The story of Petronela Brywczyńska proves that no one was safe during the war. Petronela’s father, a Polish farmer, was captured while defending his country. After many wanderings, the Brywczyńska family ended up in the Stutthof concentration camp. Yet they were lucky: they suffered, but survived.
When Petronela Brywczyńska was three years old, her father took part in the defence of Poland at the time of the German invasion. After the capitulation he became a prisoner of war and had to serve the Germans as a forced labourer, most of the time on a German farm near Allenstein (Olsztyn). After a few years he even managed to reunite his family there. In January 1945, under the threat of the advancing Red Army, the family had to flee together with the German landowner to Königsberg (Kaliningrad) and Pillau (Baltijsk). Together with thousands of German refugees Petronela’s family crossed the frozen Vistula Lagoon. While the Germans headed further west, Petronela’s family hid in the forests. There they spend several weeks in the severe cold hoping for a liberation that did not materialize. Instead they were discovered by German soldiers and deported to Stutthof.
Petronela still remembers the horrors of the last year of the war: the SS burning down the ‘Jewish camp’ at Stutthof, air raids, her mother’s illness from typhoid fever, and the lack of help from anywhere. Her family survived, thanks to the strength and the resourcefulness of her father. After six weeks, the Red Army arrived at the camp. Undernourished and unable to walk, Petronela left the camp on a trolley. Already the same day the family headed south. They went to a house in the countryside, where Petronela lives until today.
On 1 September 1939 German SS troops took possession of Polish buildings and institutions in the city of Gdańsk. Some 1.500 members of the Polish minority were arrested to be imprisoned, deported or executed. Many others were expelled from their homes and directed to central Poland. That same day the Nazis proclaimed the reunion of Gdańsk with the German Reich.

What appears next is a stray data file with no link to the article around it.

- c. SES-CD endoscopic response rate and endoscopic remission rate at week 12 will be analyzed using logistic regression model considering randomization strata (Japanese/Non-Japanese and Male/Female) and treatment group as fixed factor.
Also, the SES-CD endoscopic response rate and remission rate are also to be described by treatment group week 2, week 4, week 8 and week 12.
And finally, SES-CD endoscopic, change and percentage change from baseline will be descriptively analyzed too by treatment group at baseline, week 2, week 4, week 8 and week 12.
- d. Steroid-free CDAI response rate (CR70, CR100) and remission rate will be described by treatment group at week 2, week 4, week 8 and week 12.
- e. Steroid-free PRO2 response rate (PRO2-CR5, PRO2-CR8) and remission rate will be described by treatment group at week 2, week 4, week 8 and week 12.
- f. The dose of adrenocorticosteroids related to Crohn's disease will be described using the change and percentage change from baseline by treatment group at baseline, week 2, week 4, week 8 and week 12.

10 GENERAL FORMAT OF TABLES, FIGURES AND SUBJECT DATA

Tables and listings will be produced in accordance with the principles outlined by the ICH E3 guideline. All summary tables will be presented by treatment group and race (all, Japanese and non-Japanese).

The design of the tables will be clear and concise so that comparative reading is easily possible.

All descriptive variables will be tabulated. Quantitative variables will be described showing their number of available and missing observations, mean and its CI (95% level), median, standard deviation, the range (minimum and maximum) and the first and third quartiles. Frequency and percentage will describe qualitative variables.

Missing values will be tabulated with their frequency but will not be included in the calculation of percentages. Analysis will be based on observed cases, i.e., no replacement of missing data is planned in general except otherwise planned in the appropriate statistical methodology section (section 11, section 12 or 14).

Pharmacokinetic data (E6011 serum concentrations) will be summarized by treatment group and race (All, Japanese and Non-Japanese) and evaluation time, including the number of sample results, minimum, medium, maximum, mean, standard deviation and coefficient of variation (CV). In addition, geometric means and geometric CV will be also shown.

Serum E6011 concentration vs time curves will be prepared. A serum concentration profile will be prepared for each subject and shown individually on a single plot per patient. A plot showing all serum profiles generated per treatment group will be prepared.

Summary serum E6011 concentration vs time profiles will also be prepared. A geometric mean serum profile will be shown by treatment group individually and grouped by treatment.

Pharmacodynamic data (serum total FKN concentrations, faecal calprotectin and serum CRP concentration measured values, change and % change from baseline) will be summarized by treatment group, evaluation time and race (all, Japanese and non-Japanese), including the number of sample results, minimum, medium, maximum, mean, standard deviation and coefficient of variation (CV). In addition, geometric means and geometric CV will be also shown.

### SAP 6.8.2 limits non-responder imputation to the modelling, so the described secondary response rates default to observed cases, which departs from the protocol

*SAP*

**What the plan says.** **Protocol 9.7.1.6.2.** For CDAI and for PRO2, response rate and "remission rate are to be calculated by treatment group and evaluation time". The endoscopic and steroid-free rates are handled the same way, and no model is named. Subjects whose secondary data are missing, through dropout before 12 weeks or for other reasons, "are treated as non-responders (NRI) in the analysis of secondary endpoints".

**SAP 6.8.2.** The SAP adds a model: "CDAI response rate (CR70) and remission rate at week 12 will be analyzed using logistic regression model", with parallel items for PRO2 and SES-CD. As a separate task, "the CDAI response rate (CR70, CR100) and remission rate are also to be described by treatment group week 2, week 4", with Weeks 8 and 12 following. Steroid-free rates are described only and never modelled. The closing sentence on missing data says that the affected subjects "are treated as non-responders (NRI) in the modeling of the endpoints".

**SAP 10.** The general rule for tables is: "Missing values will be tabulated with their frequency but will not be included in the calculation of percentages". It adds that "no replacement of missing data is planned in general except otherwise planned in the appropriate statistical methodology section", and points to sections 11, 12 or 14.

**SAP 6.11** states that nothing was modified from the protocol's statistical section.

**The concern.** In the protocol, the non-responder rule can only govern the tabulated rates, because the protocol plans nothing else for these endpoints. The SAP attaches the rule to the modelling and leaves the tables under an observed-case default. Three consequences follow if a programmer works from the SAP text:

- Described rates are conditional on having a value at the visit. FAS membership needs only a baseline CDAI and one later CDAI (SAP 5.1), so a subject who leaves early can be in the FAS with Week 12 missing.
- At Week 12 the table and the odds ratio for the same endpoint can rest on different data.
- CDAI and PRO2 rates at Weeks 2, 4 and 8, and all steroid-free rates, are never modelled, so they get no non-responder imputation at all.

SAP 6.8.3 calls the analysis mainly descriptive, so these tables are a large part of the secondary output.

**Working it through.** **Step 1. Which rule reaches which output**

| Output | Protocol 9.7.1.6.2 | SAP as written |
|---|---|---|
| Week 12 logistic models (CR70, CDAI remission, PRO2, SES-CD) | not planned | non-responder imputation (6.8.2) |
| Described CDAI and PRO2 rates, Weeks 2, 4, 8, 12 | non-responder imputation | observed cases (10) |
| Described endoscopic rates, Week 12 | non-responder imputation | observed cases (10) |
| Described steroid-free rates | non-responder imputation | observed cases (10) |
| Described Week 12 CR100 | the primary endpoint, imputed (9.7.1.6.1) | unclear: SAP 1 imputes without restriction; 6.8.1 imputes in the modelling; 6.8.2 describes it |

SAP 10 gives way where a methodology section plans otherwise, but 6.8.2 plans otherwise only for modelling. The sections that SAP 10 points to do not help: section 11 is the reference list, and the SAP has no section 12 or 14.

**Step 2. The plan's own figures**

The obsolete German battleship Schleswig-Holstein played an important role at the outbreak of the Second World War. The ship moored in the port of Gdańsk under false pretences, and then, in the early morning of 1 September 1939, proceeded to bombard the Polish defensive positions on the Westerplatte Peninsula: the first shots of the Second World War.
The Stutthof camp was planned long before the war broke out. It was built as a regional prison camp, but during the war the Nazi’s enlarged Stutthof and incorporated it in their overall camp system. Finally, Stutthof became a concentration camp that contributed in the attempted extermination of all European Jews.
Museum Stutthof is located in the former German Stutthof concentration camp. The museum preserves, researches and displays archival records and historical artefacts. Exhibitions and videos offer visitors a haunting insight into the lives of the 110.000 people that were imprisoned here during the Second World War.
In June 1944, the Germans transformed Stutthof from a prison camp into a concentration camp. Over 50.000 Jews were deported to Stutthof, mostly women from Poland, Hungary and the Baltic states. The vast majority died under horrible circumstances.
Nervous about the approaching Soviet Army, the Germans decided to evacuate the Stutthof concentration camp in January 1945. The prisoners, already hungry and weak, had to walk for days in severe winter conditions, almost without food. Thousands of them died from exhaustion or were killed by the German guards.
The concentration camp in Stutthof was initially founded to eliminate and persecute Poles. Later in the war the role of Stutthof changed as it became an integral part of the planned extermination of European Jews. Before the Soviet Army could liberate Stutthof, the surviving prisoners were send on horrible “death marches”.